A singer diagnosed with cancer for a third time has been “overwhelmed” that donations to a fundraiser for her treatment have exceeded £100,000.
Faye Fantarrow, 20, from Sunderland, was twice diagnosed with leukaemia as a child and found out in August she had a rare and aggressive brain tumour.
The only treatment available is in California and costs about £450,000.
Eurythmics musician Dave Stewart, who has been mentoring Faye, has pledged £50,000 towards the procedure.
His former band member Annie Lennox has also donated £10,000 to the fundraiser, which was set up a week ago.
Stewart said of his protégé: “I love you and your amazing creativity Faye, you are one of the great songwriter/artists of our time and we need you.”
Speaking to BBC Radio Newcastle, Faye said the support and love she had received from the music community had been “overwhelming” and said she was surrounded “by the best people possible”.
Last year she won the Alan Hull award for north-east England songwriters, she had been championed by BBC Introducing as one to watch in 2022 and had recently signed to Stewart’s Bay Street Records label.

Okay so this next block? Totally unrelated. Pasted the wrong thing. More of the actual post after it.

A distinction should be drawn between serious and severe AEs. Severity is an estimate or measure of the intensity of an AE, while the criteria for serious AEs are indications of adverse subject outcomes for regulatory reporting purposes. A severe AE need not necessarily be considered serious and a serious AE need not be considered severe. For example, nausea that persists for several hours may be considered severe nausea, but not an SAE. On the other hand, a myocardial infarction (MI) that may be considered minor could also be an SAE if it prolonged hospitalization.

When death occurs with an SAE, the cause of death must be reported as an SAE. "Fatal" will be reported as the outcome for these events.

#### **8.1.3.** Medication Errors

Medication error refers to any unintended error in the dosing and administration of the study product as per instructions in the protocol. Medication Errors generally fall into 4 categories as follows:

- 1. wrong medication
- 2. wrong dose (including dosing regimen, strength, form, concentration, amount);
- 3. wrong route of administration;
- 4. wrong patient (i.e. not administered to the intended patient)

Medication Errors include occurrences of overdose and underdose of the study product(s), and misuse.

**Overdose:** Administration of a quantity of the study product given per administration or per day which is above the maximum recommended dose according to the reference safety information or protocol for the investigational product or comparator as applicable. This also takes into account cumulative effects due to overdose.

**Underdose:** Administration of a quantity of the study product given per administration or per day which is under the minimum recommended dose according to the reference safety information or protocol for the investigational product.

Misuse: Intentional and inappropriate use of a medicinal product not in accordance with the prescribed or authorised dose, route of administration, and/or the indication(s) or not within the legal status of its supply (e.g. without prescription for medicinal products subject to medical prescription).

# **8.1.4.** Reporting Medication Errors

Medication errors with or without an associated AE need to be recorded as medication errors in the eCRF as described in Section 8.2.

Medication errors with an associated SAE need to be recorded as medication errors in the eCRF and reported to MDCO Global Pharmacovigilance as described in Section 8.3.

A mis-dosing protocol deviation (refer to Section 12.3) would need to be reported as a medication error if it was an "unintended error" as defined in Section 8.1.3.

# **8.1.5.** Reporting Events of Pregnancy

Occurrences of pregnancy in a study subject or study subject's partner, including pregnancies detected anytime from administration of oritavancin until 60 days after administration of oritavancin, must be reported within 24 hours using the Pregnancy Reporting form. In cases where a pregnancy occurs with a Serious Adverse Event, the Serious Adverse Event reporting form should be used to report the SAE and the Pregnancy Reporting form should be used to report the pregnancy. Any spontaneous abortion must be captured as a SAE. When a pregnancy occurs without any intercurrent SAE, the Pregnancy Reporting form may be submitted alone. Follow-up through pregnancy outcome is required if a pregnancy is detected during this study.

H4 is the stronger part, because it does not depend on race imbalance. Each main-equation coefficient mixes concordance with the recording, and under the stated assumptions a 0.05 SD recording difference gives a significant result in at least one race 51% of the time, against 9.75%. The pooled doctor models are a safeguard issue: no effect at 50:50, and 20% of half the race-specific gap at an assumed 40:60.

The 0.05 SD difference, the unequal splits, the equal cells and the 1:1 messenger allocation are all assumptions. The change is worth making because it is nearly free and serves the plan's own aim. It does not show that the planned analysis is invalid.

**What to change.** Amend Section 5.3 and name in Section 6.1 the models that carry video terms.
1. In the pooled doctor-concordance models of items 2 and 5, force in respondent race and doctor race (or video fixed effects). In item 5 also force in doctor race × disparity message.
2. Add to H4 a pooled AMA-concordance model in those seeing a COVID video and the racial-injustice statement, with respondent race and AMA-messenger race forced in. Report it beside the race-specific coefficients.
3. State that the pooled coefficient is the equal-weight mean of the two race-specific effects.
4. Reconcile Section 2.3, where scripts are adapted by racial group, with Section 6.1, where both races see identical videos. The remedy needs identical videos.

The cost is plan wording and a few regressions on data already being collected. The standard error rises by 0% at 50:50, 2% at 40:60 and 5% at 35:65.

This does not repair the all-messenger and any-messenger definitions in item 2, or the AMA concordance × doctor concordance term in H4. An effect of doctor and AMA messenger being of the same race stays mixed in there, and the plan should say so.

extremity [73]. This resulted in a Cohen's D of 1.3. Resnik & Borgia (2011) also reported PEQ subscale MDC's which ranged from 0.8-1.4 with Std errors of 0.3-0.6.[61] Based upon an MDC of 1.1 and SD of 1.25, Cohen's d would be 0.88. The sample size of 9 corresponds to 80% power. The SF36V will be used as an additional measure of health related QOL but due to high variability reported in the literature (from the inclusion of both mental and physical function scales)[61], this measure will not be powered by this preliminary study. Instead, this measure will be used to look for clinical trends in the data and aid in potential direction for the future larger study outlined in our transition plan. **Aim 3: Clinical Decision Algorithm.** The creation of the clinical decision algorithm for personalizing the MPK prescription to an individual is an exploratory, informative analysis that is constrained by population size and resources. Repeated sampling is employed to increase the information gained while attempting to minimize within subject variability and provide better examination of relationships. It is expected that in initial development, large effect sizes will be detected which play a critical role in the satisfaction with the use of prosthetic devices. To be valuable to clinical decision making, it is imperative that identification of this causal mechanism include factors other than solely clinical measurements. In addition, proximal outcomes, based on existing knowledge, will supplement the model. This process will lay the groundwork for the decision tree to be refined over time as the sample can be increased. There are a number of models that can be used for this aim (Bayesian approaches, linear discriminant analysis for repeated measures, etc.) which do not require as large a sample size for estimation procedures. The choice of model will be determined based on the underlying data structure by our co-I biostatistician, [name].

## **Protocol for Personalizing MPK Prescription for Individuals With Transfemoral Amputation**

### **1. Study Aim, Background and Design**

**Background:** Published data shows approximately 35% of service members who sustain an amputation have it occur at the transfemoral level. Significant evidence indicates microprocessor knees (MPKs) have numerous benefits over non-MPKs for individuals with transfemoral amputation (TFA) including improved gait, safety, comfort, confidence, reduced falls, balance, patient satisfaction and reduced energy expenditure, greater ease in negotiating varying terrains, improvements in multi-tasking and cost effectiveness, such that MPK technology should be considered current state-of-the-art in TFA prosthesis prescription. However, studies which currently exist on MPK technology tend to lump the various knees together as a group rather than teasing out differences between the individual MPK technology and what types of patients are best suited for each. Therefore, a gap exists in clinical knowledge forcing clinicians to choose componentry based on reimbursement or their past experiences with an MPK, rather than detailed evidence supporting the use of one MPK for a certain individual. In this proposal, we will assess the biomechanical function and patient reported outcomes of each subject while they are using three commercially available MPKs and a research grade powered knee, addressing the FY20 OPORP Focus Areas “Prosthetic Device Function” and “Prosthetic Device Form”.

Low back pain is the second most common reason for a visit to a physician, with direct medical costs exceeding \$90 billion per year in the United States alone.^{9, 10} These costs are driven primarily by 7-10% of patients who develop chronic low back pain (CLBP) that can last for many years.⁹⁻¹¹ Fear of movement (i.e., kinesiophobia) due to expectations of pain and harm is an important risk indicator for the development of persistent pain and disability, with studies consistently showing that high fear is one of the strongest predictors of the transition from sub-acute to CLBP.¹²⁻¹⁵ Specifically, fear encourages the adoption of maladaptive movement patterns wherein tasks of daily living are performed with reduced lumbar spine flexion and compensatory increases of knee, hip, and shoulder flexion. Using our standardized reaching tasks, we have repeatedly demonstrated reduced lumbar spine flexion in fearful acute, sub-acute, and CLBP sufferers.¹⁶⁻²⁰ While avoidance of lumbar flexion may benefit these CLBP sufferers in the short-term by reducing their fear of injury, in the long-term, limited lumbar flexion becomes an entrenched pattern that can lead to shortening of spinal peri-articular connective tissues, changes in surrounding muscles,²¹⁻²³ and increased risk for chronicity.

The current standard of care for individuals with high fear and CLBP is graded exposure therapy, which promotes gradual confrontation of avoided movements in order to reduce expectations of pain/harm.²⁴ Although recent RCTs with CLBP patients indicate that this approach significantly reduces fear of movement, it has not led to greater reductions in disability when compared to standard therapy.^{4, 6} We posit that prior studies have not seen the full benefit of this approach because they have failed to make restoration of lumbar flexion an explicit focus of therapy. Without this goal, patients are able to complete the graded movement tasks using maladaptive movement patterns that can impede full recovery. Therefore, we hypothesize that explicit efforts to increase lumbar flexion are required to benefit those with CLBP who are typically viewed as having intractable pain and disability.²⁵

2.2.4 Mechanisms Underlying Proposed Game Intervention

“Things were going well and then my body decided to throw me the curved ball of a glioma brain tumour into the mix, to spice things up a bit, but it’s the third time so it’s not my first rodeo,” she said.
Faye was diagnosed with Acute Lymphoblastic Leukaemia when she was eight and underwent two-and-a-half years of chemotherapy.
The cancer returned when she was a teenager and she underwent a bone marrow transplant and further chemotherapy.
“This time it’s a rare one, a bit strange and doctors aren’t sure where it came from, ‘cos it came quickly which is why I’m having to go for this CAR-T cell treatment in California because it’s a rare tumour,” she said.
She was told about the treatment by her consultant in Newcastle, which she described as “extracting cells before they are turned into ‘fighter’ cells which are re-inserted to attack the tumour”.
She said her consultant was “inspirational” and the medical team in the North East had been “absolutely incredible”.
“It would never have been an option without Dave Stewart because he said he would put money towards it and help fundraise, so we could tell my consultant there would be funding straight away,” she said.
“My consultant got in touch with Dr Wang in California who said the treatment was an option and was positive about the outcome.”
She has already undergone radiotherapy to try to shrink the tumour and is waiting to have scans which will determine when she can travel to the City of Hope hospital in Duarte, California.